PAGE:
When I arrived at the field at about 7AM, people were already setting up blankets and chairs. Most seemed to have cameras and tripods, and some had 6 and 8-inch telescopes. People from all around the world were pouring in to see the event. It wasn’t long before much of the field was filled with chatty people. They talked about the eclipse, others they had seen, or how they planned to best photograph this one.
What I’m about to describe to you is something very difficult to put into words. Pictures and videos can never capture the complete beauty and experience of actually witnessing such an event in person. I’ve traveled to many places. I’ve seen lightning cascading over the Alps at Lake Geneva, Switzerland, soaring islands that seem to scrape the sky in Thailand, and even watched sunrise bloom over the horizon at the top of the world in Mauna Kea, Hawaii. But nothing was as amazing the Total Solar Eclipse.
I put on my cool eclipse glasses and just after 9AM, I noticed a very small piece of the sun missing at about the 1 o’clock position. In fact, it was so small I was wondering if it was just my eyes playing tricks. But after a few minutes, it became obvious that the eclipse had started, and you could hear the cheers of excitement all around. Things moved quickly now, but it wasn’t until it had covered about 75% of the sun that I could see a difference. At that point, the skies began to darken a little around me. I soon noticed the temperature began to drop, and the winds started to pick up, too. At about 85% totality, the sky around you began to turn a bluish-gray. It got darker, but it didn’t exactly look like sunset either. At 95%, only a small sliver of the sun remained, but it was still so bright you couldn’t look at it with the naked eye. The temperature was getting cool, maybe 5 to 6 degrees cooler than before the eclipse started, and the winds were getting stronger. It was at this time that I started livestreaming on WeatherScope so everyone could experience this unique event with me too.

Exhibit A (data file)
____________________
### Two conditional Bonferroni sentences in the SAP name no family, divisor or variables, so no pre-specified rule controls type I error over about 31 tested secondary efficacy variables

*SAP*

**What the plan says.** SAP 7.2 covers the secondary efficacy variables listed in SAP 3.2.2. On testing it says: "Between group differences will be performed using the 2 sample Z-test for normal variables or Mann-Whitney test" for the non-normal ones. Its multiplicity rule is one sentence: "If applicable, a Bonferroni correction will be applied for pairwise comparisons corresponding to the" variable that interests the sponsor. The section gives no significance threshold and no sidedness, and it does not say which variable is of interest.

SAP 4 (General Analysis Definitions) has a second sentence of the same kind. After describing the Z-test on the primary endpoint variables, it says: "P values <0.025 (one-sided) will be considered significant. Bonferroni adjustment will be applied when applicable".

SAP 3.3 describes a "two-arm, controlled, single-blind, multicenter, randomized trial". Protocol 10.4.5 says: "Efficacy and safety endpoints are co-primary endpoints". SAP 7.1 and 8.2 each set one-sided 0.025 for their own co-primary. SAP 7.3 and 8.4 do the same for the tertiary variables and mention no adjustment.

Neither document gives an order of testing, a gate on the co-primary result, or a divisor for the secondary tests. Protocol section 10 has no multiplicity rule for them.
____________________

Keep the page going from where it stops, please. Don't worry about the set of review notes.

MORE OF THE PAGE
At this point the crowd had grown eerily silent. Before the sun slipped behind the moon, a bright burst of light appeared in the 7 o’clock position. Still watching with my eclipse glasses, this was the “ring” effect. And then all of a sudden, it was gone.
The total solar eclipse exploded from the heavens above.
I took off my eclipse glasses and watched in awe. The sun’s rays and solar flares shot out like light gray tentacles dancing around the moon. The sky turned a deeper bluish-gray but never entirely dark.
I understand some stars and planets became visible, but I was so caught up in the beauty of the eclipse that I never noticed them.
The winds that had been blowing became calm and I heard someone mention all of the bugs went away. You could hear people cheer, and even some fireworks went off. Now I was surrounded in every direction. I tried to imagine what it must have been like for people who witnessed this event hundreds and even thousands of years ago. My mind was having trouble making sense of all that was happening. It seemed too incredible to be real! But there it was, the Total Solar Eclipse in all of it majesty and glory. It was a humbling, almost religious, moment.
And just like that, the sun’s radiance began to splash through the mountains and craters on the moon’s surface, and then the diamond ring effect would appear again, but this time on the opposite side. At that point, I looked around to see people cheering and hugging. Now I understand why Total Solar eclipses capture such wonder and imagination. There really is nothing that compares and no way I can fully describe the experience. But now I understand why people travel around the world to see something that lasts less than 2 minutes. It’s the coalescence and collision of unimaginable beauty and glory in the heavens above that fills your mind with memories and wonder to last a lifetime.